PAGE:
JonesCharles SD Annie Miller photo courtesy of Stephanie LEFT CROPPED

Miss Annie Miller

Annie Miller was a 19-year-old Kentucky belle.  She was captivating, popular, and Presbyterian.  She had turned down sparkling suitors before she met Charles, including a millionaire, a lawyer, and a few military officers.

Their political fathers

Charles’s father was a pro-slavery Democrat.  He had been a powerful Iowa U.S. Senator.  When he lost his Senate seat, he went to South America as an ambassador.  He waited for the Lincoln administration to replace him.  Charles’s father was a close, life-long friend of Jefferson Davis, president of the new Confederacy.

Annie’s father was a Republican postmaster, thanks to his personal and political friend, President Abraham Lincoln.

Long-distance relationship

Annie and Charles met in late March 1861 when he visited Washington, D.C.  He claimed, “It was love at first sight with both of us.”  Charles returned to Dubuque and courted Annie through letters.  Ten days later, Charles wrote his father:

“The last news is that old Abe will commence a war on the South.  God protect us if he does.  I feel a conviction that I will fight for the South.”

Three days after that, South Carolina troops fired upon Fort Sumter.

As Charles and Annie corresponded, they became serious.  Charles asked Annie’s father for her hand in marriage, and he consented.   Charles went to Kentucky to marry her.  (They had known each other six months.)  They planned to return to Dubuque as newlyweds.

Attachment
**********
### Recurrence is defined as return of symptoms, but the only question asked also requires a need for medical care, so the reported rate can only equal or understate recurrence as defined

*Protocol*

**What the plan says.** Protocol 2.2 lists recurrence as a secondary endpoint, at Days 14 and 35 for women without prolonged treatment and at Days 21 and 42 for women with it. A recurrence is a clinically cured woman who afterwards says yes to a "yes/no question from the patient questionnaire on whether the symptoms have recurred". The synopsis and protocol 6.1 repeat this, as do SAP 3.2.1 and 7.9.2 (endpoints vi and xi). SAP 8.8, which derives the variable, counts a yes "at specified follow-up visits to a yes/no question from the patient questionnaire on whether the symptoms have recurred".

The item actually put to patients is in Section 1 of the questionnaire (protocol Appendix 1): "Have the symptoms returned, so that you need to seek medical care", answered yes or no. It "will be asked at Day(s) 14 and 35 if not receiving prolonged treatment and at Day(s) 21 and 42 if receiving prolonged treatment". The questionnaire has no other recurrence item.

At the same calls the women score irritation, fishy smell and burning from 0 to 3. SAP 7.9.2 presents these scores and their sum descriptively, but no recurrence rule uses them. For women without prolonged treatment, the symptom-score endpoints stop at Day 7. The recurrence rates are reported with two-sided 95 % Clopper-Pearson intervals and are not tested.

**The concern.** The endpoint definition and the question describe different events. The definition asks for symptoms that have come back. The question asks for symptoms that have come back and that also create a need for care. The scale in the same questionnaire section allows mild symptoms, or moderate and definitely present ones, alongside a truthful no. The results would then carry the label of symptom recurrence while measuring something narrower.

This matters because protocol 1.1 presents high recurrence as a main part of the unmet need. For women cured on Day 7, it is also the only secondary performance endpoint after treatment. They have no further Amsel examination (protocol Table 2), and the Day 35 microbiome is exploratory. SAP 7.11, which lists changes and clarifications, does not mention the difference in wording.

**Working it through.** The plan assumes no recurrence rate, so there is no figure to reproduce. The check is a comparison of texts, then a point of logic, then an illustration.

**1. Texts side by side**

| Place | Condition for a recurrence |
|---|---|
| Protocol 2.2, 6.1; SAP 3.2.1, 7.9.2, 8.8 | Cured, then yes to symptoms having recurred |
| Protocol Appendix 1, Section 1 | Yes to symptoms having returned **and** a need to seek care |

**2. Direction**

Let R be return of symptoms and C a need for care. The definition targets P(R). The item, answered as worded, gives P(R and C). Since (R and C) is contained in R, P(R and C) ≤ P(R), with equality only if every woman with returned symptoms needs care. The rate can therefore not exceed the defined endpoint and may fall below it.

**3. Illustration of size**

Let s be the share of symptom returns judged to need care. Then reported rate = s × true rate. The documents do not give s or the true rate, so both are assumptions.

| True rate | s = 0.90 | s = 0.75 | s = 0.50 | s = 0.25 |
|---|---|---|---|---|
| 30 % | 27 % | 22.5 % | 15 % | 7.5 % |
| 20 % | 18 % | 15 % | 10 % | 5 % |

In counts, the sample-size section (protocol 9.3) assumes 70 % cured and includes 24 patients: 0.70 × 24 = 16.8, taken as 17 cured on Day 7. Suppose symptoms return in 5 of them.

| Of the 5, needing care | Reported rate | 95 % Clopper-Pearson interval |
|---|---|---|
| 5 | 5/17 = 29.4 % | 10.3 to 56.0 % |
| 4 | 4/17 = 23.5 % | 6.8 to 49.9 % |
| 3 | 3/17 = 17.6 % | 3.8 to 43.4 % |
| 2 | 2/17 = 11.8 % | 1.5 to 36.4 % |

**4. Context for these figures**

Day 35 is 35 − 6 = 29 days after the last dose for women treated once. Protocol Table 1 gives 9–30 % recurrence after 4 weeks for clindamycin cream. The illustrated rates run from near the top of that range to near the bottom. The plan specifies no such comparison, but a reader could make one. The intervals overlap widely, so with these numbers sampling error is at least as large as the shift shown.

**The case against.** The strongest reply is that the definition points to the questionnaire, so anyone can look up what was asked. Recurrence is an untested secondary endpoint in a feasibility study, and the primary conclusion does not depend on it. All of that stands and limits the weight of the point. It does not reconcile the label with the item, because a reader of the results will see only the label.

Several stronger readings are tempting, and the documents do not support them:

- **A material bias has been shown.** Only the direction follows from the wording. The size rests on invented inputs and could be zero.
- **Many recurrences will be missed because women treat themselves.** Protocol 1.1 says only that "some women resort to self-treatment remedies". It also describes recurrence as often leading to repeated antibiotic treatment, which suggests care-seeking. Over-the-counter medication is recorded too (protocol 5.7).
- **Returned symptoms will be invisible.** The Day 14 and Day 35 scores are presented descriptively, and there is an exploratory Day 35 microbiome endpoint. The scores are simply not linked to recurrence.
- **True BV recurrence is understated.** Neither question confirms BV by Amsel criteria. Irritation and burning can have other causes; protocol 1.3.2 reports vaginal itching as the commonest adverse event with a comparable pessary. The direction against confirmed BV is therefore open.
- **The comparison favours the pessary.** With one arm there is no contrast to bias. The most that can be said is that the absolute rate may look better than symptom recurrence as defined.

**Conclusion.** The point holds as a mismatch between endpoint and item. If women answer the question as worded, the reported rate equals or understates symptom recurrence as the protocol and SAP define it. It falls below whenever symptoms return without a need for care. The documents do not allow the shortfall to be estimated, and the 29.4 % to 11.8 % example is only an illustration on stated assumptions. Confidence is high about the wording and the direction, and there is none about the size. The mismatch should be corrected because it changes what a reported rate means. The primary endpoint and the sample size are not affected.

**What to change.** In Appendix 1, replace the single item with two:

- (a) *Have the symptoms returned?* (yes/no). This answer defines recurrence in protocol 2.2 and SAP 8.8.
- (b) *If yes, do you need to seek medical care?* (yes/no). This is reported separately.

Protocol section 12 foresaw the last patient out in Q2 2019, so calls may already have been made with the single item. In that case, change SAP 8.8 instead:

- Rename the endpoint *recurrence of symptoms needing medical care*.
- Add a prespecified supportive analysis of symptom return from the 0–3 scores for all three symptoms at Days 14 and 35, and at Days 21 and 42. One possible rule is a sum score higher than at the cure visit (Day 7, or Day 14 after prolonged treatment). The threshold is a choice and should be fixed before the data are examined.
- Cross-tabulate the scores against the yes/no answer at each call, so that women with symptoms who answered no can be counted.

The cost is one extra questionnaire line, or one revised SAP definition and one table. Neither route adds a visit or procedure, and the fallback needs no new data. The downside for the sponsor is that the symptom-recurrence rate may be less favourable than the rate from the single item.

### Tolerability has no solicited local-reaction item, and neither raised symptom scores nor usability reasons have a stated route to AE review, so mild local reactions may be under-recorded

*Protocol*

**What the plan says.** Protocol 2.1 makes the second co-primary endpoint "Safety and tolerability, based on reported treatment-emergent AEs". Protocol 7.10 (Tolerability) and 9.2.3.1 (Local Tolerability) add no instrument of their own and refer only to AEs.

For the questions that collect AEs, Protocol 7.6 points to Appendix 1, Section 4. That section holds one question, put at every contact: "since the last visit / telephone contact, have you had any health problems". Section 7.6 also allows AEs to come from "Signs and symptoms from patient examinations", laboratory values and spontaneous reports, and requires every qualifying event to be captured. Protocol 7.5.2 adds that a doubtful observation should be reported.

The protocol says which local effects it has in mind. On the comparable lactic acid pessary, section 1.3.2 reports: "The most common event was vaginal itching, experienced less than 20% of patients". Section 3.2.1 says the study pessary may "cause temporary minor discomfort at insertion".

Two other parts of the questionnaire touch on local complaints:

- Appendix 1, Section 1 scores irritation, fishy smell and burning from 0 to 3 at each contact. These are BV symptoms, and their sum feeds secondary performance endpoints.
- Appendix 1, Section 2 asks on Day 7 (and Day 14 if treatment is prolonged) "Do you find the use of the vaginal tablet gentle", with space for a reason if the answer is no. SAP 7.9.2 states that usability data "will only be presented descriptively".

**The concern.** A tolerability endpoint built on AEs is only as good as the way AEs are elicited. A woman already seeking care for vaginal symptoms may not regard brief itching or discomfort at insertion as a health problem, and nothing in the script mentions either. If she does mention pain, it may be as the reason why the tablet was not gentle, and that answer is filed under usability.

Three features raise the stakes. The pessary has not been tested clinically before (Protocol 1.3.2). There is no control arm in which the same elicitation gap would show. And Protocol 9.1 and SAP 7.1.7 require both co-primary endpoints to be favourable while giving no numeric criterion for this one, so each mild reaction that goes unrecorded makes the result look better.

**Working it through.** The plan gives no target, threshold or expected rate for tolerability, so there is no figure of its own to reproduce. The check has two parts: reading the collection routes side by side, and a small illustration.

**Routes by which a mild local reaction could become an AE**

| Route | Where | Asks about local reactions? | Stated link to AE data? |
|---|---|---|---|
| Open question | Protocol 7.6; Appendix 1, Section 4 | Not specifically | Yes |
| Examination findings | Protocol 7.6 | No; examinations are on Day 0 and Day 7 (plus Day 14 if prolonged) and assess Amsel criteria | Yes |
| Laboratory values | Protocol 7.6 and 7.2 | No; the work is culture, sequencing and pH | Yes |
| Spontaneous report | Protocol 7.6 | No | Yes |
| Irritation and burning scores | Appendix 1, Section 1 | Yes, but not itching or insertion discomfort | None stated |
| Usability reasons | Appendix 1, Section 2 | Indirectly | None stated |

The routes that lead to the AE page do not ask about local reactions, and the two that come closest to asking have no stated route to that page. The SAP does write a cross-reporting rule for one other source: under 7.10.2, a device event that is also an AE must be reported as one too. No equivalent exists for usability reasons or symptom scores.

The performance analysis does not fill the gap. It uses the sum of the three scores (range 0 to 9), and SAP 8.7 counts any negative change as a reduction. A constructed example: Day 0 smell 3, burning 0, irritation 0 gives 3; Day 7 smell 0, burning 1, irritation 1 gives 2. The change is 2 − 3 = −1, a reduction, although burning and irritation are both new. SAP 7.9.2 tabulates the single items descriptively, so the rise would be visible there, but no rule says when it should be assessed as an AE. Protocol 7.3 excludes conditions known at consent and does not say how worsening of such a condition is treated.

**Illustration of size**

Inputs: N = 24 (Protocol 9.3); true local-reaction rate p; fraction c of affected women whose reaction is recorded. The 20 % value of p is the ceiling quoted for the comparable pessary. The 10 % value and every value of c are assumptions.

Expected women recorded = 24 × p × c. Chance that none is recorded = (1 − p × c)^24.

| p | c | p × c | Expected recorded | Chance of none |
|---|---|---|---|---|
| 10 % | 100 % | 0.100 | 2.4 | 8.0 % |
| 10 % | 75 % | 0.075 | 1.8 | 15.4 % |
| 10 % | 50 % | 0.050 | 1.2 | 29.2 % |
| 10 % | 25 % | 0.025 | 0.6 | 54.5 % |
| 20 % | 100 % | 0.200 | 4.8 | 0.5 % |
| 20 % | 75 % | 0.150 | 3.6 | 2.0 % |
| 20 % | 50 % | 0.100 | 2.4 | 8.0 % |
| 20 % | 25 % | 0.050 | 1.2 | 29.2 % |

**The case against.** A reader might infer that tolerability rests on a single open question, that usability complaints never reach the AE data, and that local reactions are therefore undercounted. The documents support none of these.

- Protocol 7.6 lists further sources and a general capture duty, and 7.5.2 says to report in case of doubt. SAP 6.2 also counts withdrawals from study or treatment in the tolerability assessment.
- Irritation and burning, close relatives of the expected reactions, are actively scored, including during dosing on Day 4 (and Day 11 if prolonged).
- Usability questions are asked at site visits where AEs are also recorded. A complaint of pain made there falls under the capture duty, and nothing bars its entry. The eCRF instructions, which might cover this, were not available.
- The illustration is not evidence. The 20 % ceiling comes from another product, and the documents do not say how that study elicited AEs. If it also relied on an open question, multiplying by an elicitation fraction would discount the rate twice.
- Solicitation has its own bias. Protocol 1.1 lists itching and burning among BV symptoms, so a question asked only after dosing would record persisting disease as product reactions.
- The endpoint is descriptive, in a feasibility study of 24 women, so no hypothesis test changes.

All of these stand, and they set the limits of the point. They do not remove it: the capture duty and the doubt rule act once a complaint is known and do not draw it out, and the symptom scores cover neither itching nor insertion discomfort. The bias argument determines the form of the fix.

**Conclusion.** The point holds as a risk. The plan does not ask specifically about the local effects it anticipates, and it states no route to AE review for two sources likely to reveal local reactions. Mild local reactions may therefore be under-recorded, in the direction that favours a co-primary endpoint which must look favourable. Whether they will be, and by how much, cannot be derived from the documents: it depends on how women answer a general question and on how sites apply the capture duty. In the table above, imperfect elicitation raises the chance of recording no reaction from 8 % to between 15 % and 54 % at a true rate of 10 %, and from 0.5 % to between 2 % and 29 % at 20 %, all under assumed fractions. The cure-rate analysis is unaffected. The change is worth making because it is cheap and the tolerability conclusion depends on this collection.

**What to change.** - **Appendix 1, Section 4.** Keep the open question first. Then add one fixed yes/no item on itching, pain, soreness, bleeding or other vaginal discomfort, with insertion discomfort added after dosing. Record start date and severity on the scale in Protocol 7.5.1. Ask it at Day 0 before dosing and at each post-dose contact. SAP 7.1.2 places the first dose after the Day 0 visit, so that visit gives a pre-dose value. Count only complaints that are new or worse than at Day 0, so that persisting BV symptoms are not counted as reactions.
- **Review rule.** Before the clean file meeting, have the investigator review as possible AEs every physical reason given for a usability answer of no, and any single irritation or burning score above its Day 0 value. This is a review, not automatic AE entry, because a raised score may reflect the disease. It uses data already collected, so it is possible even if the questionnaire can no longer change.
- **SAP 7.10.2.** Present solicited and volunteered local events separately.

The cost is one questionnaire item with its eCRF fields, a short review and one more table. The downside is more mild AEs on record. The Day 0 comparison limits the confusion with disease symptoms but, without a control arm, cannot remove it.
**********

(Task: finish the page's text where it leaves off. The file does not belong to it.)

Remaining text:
Intentions, intentions

After Charles arrived (but before the wedding), he and Annie discussed the war (then in its fifth month).  Someone asked:  What would happen if fighting broke out in the North?  In that case, Charles said, he would serve the Confederacy.  Annie cried, and Charles backed down.  He promised “not to go to war or do anything unless she gave her consent.”

Charles wrote his father:

“There’s no telling what a silly man will not do on account of a woman’s tears.  If there is no other way to gain a livelihood but war, I’ve got myself into a miserable scrape.  However, I shall expect some good fortune – as Providence seems to ‘bear a hand’ in this business of marrying Annie Miller.”

Your turn:  Any advice?

What advice do you think Dr. Phil would give the couple?  What do you think happened in the rest of their lives?   I invite you to share your thoughts below.  In my next blog post (two weeks from now, on December 22), I’ll tell what happened to Charles and Annie.

Next Post will be Thurs., June 25

sunset-over-cornfield_21285287 FREEPIK dot COMHello, readers and guests.  I’m taking a week off.  The next post should be Thursday, June 25.  Thanks for reading my blog!